Blankets CoverStories permeate religious discourse, and among the most important stories in the history of Christianity are those which recount the life converted. Shared features have emerged over time—a search for meaning, a recognition of self-limitation, choices that signal self-denial and dependence on another. These moments, which reappear through time and across cultures, signal shared understanding of faith and community, and provide theologically rich sources of reflection on God and the self. But while some evangelical conversion narratives became formulaic in the eighteenth and nineteenth centuries, many recent “spiritual autobiographies” or “life writings” have broken convention with remarkably powerful results. Continue reading

Romanticism and Materialism in Thelwall

SolomonescuRomanticism can be linked with vitalism, idealism, and varieties of anti-materialism, but the period also gives evidence to other philosophical and scientific conceptions of the world. Yasmin Solomonescu’s John Thelwall and the Materialist Imagination (New York: Palgrave Macmillan, 2014) provides an intriguing new account of how Thelwall intended to produce “material effects on the minds and bodies of audiences in the service of sociopolitical reform” (7). Solomonescu uses the term “materialist” to convey more than a natural philosophy by extending scientific materialism to political and social life broadly conceived. Continue reading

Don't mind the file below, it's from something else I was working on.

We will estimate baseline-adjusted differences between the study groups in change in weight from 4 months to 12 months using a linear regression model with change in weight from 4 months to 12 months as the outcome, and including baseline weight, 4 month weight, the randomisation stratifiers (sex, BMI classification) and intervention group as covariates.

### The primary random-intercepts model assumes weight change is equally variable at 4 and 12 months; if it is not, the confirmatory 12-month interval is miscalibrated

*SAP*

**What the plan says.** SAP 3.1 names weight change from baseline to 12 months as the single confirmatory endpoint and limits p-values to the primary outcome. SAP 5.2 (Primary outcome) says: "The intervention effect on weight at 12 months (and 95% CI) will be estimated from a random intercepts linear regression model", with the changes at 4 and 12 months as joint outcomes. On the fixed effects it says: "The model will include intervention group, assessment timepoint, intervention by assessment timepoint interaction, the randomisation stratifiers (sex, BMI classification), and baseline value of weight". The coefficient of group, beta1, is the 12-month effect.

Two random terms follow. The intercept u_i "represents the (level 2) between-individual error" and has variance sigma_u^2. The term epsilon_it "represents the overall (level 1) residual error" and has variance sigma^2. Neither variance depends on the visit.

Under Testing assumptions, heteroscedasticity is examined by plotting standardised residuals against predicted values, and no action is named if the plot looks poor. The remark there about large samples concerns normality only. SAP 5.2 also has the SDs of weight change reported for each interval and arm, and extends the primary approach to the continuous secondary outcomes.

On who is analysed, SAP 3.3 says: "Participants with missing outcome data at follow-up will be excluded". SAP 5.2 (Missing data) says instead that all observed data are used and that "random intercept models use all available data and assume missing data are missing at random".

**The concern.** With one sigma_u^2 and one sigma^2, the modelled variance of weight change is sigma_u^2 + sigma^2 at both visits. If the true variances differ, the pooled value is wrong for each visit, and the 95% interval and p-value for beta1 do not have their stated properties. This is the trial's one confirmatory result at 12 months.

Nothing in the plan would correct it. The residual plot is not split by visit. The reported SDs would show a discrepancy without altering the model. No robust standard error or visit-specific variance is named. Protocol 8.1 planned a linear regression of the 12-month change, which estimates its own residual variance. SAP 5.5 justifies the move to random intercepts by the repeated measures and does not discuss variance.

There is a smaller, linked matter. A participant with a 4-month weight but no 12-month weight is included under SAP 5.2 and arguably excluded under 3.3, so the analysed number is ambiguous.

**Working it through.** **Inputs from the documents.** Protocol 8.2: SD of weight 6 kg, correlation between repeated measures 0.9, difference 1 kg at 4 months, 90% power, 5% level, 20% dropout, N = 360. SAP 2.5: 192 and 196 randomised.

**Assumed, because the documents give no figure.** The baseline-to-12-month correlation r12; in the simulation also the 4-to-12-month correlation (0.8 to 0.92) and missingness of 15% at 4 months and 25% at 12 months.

John Wesley and Christian Practice

Interpretations of John Wesley abound. Two recent monographs from Oxford University Press show how different dimensions of Wesley’s early ministry can yield vital clues to understanding the heart of Wesley’s life and ministry—and how his example may shape Methodist commitments today. Continue reading

Blake and Methodism

William Blake’s religious thought is notoriously challenging. Several recent studies, however, shed light on this area through particular attention to the theological and historical impact of British Methodism on his achievement. Two recent monographs deserve mention.

jennifer_jesseJennifer Jesse, in William Blake’s Religious Vision: There’s a Methodism in His Madness (Lanham: Lexington, 2013), maintains that Blake works “against the backdrop” of Wesleyan theology. She argues that Blake critics have relied excessively on contemporary caricatures of the Wesleys, Whitefield, and Methodism generally rather than historically accurate portrayals of the movement. Continue reading